Capturing the joy of finding a kindred spirit, this stunning picture book by Newbery Honor–winning poet Joyce Sidman tells the story of a lonely girl moving into a new home and the little treefrog that helps her connect to the beautiful world around her. Perfect for fans of A Butterfly Is Patient and They Saw a Cat.
I See You suddenly among the tangled green a tiny dollop of frog where before there was only leaf
. . . Are you new here too?
When a shy girl moves to a strange new home, she discovers a treefrog perched in a secret spot nearby and learns that sometimes, all it takes to connect with the people and the world around us is a little patience, a curious mind, and a willingness to see the world through a different perspective than your own. With beautiful gouache illustrations by Diana Sudyka and magical, perceptive poems from Newbery Honor–winning author Joyce Sidman, the lives of one tree frog and the girl who discovers it converge, bringing solace, courage, and joy in finding a kindred spirit.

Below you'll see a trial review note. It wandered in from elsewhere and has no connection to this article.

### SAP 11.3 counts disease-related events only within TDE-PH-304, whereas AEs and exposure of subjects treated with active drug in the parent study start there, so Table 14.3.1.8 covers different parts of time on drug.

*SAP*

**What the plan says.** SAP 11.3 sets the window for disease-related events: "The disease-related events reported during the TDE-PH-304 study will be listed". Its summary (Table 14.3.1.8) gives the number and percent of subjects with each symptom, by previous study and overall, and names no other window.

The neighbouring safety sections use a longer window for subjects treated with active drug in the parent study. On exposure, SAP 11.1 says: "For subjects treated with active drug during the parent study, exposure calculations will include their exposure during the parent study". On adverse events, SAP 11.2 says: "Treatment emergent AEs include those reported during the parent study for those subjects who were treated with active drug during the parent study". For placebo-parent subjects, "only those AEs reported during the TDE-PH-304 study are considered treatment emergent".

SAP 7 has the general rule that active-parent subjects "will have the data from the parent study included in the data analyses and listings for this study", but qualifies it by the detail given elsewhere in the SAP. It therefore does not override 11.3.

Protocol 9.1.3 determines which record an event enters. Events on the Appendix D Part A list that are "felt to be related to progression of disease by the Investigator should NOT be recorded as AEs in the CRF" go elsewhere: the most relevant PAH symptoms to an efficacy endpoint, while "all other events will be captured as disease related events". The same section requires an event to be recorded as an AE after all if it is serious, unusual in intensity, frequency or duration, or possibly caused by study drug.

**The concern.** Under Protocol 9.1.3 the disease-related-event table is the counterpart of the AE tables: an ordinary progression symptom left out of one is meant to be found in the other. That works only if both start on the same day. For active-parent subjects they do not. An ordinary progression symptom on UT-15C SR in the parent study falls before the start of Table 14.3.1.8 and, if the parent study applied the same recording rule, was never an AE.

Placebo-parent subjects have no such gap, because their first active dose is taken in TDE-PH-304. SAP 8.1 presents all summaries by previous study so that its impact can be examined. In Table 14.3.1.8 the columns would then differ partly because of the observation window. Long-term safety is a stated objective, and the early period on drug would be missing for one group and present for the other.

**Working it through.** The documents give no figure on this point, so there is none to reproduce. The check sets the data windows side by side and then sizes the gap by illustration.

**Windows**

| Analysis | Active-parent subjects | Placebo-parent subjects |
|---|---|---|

About the Author
The Newbery Honor winner and Sibert Medalist Joyce Sidman is today's foremost nature poet for children. Accolades for her books include two Caldecott Honors, a Lee Bennet Hopkins Award, winner of the Claudia Lews Award, and many stars and best of lists. For her award-winning body of work, she won the Award for Excellence in Poetry for Children. She lives in Wayzata, Minnesota. Visit www.joycesidman.com
Diana Sudyka'spaintings are largely informed by a deep passion for the natural world. She has illustrated several volumes of the award-winning book series The Mysterious Benedict Society by Trenton Lee Stewart and Circus Mirandus by Cassie Beasley, as well as the picture books Sometimes Rain by Meg Fleming, What Miss Mitchell Saw by Hayley Barrett, and How to Find a Bird by Jennifer Ward. Visit her at DianaSudyka.com.
★ "This artful picture book seamlessly blends science, poetry, and mindfulness, encouraging little ones to get outside, slow down, and look closely at what’s around them."—Booklist, STARRED review